Retrieve data from a flaky flash drive?
September 2, 2011 2:56 PM   Subscribe

The drive in F: is not formatted. LIES!

Somehow between yesterday and today my thumb drive got messed up, and Windows is claiming it isn't formatted. Is there software for Windows or Linux that will allow me to browse and recover some of the information from the thumbdrive?
posted by jsturgill to Computers & Internet (10 answers total) 4 users marked this as a favorite
I haven't tried it, but this appears to have recovered files for some.
posted by nogero at 3:09 PM on September 2, 2011

R-Studio has always worked wonderfully for me, unfortunately is is a bit pricy at 79.99. You could save money by purchasing the NTFS or FAT only versions which are only 49.99.
posted by Harpocrates at 4:06 PM on September 2, 2011

Ditto nogero's suggestion—TestDisk is amazing when it comes to recovering partitions. I've never used it on a flash drive, but I've had success with it on a hard drive.
posted by limeonaire at 4:07 PM on September 2, 2011

Best answer: I'd make a block-for-block copy of it with Gnu ddrescue, then run ZAR against the copy.

Gnu ddrescue will alert you if the drive is taking itself offline when accessed, as this one did before I worked out how to encourage it not to.
posted by flabdablet at 4:10 PM on September 2, 2011 [1 favorite]

I know this is often the bogus advice from people who know nothing, but did you try rebooting? When unplugging my USB drive from Win7 made Windows pop up a "Drive needs to be formatted" message. I rebooted windows, plugged it back in, and everything worked fine.
posted by benito.strauss at 5:29 PM on September 2, 2011

Test disk can do a lot. Note, it can't recover file names, so you'll lose those no matter what.
posted by damn dirty ape at 5:44 PM on September 2, 2011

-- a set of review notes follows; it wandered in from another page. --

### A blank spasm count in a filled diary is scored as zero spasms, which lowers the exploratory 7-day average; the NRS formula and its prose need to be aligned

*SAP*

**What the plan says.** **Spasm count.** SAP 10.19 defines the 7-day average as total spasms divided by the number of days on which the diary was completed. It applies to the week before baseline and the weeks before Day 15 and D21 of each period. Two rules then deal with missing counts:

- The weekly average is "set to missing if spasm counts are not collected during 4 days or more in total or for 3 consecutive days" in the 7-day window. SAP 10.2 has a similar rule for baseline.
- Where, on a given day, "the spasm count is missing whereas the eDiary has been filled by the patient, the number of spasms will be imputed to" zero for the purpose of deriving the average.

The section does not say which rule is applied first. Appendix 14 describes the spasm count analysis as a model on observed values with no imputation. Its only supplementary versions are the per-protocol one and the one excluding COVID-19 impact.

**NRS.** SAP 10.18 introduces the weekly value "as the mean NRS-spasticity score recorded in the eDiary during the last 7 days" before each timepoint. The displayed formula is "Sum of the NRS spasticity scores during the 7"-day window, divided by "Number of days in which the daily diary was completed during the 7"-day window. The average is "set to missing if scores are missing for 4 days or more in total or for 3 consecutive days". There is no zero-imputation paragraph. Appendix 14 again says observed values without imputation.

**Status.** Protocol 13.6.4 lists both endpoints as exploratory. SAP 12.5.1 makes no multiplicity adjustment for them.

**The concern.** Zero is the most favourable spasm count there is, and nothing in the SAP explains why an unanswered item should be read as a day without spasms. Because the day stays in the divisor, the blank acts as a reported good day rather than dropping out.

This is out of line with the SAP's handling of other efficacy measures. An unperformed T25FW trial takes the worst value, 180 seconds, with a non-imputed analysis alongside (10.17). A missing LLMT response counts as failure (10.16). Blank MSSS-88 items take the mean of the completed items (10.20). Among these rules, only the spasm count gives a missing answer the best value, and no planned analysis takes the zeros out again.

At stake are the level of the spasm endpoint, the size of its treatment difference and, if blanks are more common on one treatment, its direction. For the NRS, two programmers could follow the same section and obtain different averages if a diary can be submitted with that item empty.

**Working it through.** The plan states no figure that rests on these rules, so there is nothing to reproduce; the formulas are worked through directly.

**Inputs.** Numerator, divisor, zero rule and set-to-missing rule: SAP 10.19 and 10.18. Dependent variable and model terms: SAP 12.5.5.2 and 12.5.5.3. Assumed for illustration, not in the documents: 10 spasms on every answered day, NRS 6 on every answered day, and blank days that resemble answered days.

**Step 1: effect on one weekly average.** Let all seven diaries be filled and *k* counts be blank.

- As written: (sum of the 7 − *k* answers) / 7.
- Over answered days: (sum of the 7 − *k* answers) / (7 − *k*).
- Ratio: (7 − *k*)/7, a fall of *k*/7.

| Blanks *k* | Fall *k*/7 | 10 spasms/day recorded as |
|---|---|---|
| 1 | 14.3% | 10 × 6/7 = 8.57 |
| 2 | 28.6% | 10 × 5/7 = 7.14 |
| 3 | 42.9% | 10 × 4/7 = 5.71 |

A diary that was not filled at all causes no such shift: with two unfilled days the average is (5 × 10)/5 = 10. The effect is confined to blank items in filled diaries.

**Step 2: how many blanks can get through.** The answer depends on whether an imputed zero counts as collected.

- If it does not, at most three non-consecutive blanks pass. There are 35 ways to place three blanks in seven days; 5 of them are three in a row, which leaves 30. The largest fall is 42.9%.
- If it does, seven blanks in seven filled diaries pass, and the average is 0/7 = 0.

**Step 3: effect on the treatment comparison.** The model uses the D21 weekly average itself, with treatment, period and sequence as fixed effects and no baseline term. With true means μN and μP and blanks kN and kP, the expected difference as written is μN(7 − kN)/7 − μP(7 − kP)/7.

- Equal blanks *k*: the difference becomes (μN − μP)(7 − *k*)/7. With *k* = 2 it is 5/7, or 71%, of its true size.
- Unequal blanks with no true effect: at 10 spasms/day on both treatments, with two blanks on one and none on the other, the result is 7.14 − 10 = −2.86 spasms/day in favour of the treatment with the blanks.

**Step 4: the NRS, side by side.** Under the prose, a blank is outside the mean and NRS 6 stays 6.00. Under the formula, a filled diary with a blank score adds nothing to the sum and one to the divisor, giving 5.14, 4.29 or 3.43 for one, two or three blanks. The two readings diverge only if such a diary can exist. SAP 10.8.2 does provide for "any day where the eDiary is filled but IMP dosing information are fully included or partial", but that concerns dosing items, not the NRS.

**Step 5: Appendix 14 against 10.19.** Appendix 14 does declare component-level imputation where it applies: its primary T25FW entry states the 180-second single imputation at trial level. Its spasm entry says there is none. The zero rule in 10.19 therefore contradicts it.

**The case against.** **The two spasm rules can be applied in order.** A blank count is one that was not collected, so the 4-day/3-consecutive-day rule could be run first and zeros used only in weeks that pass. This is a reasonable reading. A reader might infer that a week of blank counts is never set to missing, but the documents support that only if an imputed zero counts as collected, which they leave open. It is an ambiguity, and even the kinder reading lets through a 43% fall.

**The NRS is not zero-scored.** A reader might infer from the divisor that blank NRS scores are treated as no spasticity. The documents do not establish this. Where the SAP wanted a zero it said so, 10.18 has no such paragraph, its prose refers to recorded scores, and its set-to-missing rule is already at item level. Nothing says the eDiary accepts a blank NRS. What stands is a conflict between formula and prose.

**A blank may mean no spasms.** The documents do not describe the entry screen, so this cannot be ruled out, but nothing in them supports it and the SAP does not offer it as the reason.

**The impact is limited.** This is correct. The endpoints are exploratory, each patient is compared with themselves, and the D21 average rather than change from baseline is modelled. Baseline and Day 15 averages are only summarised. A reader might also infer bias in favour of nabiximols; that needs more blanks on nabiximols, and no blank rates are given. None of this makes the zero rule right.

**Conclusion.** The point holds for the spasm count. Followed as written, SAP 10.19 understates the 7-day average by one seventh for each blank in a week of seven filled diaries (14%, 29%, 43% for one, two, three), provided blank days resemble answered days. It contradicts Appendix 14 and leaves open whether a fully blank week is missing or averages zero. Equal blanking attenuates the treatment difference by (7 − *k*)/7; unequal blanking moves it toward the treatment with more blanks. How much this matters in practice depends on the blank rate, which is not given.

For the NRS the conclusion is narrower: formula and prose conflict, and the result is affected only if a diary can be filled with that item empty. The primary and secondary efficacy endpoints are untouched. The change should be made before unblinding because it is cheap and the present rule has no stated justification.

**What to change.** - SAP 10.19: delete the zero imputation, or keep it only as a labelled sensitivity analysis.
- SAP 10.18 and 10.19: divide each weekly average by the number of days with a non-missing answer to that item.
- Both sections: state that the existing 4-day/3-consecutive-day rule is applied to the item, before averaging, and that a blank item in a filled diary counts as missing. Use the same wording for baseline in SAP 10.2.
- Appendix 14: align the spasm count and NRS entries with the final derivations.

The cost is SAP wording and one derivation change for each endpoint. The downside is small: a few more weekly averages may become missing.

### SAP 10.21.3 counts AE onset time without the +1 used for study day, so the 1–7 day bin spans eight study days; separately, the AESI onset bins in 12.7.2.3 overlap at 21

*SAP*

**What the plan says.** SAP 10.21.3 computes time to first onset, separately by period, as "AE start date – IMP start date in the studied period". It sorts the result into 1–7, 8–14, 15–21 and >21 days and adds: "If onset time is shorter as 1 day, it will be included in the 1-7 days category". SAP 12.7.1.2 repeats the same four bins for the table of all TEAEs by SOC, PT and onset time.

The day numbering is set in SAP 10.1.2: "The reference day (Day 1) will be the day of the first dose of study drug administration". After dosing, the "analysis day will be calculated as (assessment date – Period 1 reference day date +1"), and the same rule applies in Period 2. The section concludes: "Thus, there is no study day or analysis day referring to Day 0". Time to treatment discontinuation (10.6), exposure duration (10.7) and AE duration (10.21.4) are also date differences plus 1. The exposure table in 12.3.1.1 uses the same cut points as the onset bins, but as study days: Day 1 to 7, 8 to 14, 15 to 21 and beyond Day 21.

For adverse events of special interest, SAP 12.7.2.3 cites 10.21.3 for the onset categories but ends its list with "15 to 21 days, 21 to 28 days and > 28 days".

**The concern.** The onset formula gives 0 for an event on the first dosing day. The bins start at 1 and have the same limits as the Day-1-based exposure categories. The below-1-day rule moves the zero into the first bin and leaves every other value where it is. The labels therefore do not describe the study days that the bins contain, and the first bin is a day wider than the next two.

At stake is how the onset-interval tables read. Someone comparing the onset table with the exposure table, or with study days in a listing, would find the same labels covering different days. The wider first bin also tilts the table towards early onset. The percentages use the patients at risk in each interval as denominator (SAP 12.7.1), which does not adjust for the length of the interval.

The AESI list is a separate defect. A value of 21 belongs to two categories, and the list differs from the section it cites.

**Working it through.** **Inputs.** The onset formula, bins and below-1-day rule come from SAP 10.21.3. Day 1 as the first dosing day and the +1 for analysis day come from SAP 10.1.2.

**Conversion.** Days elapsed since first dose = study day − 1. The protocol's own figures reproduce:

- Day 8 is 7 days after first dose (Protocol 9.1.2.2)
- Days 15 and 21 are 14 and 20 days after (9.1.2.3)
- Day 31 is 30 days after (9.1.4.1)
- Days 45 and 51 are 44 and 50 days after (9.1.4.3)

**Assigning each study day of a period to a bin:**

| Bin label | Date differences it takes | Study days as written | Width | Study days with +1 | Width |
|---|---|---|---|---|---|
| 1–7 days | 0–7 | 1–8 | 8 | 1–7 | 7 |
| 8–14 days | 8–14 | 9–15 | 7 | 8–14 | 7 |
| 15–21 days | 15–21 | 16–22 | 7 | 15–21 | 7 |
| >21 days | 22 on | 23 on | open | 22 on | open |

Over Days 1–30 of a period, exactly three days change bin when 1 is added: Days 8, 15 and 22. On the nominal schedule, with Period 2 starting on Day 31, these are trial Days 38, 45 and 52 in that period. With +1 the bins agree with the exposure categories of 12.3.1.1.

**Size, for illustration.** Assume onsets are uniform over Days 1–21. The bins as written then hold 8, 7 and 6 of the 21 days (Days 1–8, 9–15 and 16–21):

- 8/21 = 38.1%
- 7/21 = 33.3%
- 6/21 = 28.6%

In my experience, you can use TestDisk to repair partition tables (don't know if this works on USB keys, as I said earlier) and you don't lose any filenames or other data. It just fixes the record that tells your computer where the partition is.
posted by limeonaire at 5:54 PM on September 2, 2011

Another option not mentioned: Have you actually tried Linux, and does it see the partition? Download the Ubuntu live CD and see if it recognizes the data. Quite often in situations like this, it does, and you can back it up to a disk recognized by Windows.
posted by drpynchon at 7:00 PM on September 2, 2011

Response by poster: TestDisk did not appear to detect the missing/corrupted partition information. ZAR costs money, but the free version was able to extract up to 4 folders, and I did not lose any data I care about (whew!). Thanks all.
posted by jsturgill at 7:58 PM on September 2, 2011

ZAR in trial mode will recover four folders on each run, and it won't stop you running it against any given disk as many times as you like. So if you're patient and cheap, you can eventually get the lot without paying.

Unusually for me, I paid. I quite like ZAR.
posted by flabdablet at 3:01 AM on September 3, 2011

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